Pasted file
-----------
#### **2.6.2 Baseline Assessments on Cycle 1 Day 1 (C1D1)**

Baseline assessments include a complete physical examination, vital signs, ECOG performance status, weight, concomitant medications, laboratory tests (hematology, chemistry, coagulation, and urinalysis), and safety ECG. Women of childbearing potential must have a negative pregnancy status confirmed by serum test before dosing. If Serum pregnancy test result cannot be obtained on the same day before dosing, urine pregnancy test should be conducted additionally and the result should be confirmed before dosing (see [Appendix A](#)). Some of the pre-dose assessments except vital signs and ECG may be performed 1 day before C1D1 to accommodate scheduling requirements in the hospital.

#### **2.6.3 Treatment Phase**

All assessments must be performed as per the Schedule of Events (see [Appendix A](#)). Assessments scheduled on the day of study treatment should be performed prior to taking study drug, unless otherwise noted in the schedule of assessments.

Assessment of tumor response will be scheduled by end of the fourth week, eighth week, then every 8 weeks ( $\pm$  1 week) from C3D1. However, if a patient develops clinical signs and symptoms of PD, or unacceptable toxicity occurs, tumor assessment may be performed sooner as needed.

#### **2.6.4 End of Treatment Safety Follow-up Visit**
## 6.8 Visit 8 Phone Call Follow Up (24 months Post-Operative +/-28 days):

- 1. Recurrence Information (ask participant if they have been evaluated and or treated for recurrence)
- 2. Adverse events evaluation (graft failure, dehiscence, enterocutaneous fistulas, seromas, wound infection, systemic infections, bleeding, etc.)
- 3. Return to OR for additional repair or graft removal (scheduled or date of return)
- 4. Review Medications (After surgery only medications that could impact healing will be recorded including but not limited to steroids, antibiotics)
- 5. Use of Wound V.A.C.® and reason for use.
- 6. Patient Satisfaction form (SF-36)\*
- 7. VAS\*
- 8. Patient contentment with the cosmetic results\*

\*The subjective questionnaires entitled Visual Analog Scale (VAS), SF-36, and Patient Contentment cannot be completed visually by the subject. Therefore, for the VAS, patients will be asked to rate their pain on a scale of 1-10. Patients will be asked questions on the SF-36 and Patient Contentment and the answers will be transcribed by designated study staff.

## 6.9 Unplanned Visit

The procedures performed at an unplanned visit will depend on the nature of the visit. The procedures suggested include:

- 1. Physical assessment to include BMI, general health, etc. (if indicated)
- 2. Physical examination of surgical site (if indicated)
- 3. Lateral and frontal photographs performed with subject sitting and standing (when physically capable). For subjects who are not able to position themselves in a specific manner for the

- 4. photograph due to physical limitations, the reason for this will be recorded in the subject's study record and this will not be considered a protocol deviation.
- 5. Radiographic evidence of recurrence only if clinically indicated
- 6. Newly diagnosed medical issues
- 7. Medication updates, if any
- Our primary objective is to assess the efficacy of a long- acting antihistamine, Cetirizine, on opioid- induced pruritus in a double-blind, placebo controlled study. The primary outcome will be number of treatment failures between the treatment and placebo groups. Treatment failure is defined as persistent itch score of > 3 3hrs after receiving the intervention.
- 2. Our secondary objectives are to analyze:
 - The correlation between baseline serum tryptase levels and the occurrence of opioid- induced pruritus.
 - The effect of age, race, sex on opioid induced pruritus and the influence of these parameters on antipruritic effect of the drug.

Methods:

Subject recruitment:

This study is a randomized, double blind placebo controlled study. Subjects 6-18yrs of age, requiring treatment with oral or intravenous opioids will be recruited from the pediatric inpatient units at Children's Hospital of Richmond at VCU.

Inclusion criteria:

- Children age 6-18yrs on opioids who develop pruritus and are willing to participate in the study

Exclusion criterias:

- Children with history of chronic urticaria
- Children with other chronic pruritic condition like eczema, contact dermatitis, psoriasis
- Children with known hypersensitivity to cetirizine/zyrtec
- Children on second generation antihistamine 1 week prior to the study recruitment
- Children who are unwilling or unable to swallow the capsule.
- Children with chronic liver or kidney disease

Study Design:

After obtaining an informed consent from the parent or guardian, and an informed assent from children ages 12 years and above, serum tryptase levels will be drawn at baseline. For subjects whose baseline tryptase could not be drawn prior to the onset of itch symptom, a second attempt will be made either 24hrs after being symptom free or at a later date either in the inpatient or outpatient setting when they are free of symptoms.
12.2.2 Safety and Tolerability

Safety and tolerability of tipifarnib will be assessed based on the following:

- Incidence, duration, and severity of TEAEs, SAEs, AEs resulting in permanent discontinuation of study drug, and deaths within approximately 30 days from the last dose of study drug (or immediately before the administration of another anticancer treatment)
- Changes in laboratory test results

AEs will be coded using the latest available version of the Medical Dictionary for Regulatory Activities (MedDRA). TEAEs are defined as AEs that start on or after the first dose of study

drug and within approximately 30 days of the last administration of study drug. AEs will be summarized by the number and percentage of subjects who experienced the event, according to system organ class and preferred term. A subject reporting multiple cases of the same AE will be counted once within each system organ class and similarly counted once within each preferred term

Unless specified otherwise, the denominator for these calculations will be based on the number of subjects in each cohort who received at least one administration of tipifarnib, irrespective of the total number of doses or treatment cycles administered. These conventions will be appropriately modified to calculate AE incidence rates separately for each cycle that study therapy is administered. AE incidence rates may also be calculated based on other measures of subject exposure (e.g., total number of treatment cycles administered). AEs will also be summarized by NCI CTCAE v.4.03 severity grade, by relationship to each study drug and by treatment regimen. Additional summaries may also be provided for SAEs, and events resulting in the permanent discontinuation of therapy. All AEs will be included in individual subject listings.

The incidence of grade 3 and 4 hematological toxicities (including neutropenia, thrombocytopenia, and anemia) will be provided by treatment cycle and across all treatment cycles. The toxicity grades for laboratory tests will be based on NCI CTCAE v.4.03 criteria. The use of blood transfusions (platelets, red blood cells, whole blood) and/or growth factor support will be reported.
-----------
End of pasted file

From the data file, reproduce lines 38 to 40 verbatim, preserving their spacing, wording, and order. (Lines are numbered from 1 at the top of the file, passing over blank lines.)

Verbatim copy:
- Children with known hypersensitivity to cetirizine/zyrtec
- Children on second generation antihistamine 1 week prior to the study recruitment
- Children who are unwilling or unable to swallow the capsule.